SAP Buys A2is Technology for Master Data Management

The company will use A2i's xCat technology in an upgrade to NetWeaver 2004, enabling product content management, data aggregation and harmonization, and better Web-based catalogs.

To bolster its NetWeaver integration platform, SAP AG on Tuesday announced its "majority asset" acquisition of A2i Inc., which includes the development rights to the companys xCat System suite of products. The terms of the deal were undisclosed.

An MDM (master data management) software developer, A2i will add to SAPs existing MDM capabilities.

Available this fall as an update to the 2004 version of NetWeaver, SAP Master Data Management will incorporate A2is xCat technology to enable product content management, data aggregation and harmonization, plus better Web-based electronic catalogs for both sell-side and procurement deployments, officials said.

Using A2is xCat technology, SAP also plans to add new functionality to its MDM module, including high-performance search capabilities as well as intelligent image and document management and print catalog publishing capabilities.

Walldorf, Germany-based SAP also plans to add an integrated global data synchronization capability geared toward the retail and consumer product verticals.

The acquisition of A2i is part of SAPs strategy to acquire technology when necessary to round out its stable of offerings that includes NetWeaver—the companys biggest development effort ever.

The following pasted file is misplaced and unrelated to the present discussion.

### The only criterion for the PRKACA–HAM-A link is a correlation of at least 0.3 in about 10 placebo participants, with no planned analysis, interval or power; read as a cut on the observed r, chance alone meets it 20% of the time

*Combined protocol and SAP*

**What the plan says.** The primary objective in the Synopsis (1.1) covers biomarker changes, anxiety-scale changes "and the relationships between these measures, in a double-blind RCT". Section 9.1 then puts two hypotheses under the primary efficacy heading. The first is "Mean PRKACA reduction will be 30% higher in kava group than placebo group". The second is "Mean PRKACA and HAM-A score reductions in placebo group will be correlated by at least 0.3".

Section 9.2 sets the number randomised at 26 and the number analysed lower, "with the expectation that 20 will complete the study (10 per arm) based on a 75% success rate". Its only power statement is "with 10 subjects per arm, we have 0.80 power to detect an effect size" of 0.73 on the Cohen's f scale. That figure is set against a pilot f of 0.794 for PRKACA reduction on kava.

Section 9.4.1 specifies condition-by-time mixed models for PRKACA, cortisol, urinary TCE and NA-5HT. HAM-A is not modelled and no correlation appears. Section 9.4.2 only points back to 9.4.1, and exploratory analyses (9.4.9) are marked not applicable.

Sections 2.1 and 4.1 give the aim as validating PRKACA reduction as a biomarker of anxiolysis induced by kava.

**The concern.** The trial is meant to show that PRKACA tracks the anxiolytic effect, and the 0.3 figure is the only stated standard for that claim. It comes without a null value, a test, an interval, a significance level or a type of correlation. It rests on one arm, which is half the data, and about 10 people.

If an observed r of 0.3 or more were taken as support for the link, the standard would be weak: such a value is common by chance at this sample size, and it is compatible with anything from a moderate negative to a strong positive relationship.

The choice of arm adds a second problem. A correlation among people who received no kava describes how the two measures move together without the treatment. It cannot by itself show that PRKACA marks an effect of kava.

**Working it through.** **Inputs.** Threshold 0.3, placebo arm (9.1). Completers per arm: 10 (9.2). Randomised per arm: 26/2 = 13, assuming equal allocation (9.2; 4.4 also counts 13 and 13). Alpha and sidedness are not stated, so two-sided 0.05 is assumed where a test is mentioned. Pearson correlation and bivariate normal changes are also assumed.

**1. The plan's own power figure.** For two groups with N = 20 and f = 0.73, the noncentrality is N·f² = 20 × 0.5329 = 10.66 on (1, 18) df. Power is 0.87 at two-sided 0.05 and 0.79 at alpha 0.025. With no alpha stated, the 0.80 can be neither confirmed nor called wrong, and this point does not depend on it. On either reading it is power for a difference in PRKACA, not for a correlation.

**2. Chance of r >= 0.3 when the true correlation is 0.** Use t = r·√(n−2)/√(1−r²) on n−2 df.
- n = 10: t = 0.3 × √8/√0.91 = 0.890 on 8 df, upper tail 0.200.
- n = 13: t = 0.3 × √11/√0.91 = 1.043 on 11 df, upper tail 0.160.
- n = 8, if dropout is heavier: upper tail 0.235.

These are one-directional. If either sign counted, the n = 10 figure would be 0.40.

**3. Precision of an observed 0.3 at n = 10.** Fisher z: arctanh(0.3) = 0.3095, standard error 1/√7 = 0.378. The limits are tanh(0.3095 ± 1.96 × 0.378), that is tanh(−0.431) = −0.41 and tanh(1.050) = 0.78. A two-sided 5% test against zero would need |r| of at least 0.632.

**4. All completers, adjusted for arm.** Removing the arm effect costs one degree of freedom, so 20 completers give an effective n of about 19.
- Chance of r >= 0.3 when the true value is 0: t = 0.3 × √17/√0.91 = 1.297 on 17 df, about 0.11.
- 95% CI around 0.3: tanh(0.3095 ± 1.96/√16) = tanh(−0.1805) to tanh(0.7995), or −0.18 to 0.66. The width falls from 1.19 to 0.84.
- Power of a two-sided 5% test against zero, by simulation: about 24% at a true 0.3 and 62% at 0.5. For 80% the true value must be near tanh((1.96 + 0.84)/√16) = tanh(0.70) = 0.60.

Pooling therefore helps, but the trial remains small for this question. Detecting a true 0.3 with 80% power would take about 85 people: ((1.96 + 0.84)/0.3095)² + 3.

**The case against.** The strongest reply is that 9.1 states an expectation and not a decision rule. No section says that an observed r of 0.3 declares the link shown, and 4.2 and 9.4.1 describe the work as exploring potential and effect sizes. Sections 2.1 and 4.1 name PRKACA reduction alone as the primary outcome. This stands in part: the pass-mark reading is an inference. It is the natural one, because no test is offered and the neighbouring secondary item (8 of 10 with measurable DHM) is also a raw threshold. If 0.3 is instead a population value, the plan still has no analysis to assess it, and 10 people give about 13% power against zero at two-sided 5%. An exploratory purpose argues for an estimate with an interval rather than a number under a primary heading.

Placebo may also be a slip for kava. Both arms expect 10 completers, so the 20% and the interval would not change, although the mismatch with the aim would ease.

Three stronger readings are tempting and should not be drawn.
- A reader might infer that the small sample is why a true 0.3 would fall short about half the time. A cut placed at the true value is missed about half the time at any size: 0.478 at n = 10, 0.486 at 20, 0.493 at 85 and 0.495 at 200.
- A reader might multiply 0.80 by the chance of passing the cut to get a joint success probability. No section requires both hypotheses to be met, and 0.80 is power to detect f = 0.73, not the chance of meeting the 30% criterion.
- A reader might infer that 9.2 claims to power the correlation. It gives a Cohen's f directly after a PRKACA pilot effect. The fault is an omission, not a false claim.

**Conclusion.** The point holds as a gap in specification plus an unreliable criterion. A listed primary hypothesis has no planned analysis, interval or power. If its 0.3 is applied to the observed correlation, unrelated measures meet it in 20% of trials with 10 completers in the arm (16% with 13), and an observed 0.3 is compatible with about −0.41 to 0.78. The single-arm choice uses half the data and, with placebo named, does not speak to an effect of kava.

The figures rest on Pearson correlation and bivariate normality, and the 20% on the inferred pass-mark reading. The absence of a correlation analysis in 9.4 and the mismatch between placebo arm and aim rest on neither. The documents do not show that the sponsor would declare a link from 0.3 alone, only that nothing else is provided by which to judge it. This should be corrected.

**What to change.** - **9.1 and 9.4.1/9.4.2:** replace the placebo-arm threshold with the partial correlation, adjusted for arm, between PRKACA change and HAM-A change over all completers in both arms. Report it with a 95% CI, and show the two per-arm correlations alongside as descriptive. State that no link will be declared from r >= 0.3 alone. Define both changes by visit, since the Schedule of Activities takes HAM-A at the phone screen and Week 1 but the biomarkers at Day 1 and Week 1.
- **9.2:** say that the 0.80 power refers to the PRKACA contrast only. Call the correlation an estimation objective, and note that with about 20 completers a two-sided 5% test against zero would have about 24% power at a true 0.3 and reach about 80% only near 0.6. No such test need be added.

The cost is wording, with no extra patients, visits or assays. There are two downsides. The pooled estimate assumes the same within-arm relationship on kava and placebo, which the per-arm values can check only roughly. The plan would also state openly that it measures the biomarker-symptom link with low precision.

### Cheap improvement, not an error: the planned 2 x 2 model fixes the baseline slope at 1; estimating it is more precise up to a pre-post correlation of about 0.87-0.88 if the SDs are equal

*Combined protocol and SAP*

"We are not looking for huge acquisition targets, nor do we want to buy market share or customers," Henning Kagermann, SAPs chairman and CEO, said in a statement. "Rather, we will seek to acquire and integrate those complementary technologies that we do not yet have or cannot develop at a comparable cost or speed ourselves."

SAP already has an MDM capability. It utilizes components from SAPs Exchange Infrastructure, Business Intelligence, Knowledge Management and Enterprise Portal to essentially derive a common view of reference data—definitions of customers, suppliers, products and parts—and synchronizes that data.

MDM works by integrating both the data and the applications that support business processes. In the mix are analytical and search capabilities that enable users to identify identical or similar data objects across systems. At the same time, the software cleanses objects to keep the master data consistent. MDM adapters receive data from third-party systems and unify that data into a common format.

/zimages/2/28571.gifRead more here about SAPs MDM module.

For connectivity and communication with other systems, MDM acts as a hub of sorts. It logically groups related objects and distributes them concurrently into systems designated by the user. An automated publish-and-subscribe feature pushes information to the correct destination.

The upgraded MDM software aims to eliminate data duplication by providing a means for centralized customer, supplier or product information available to applications, officials said.

Los Angeles-based A2i focuses on a number of vertical markets, including industrial goods, manufacturing, automotive, medical and retail.

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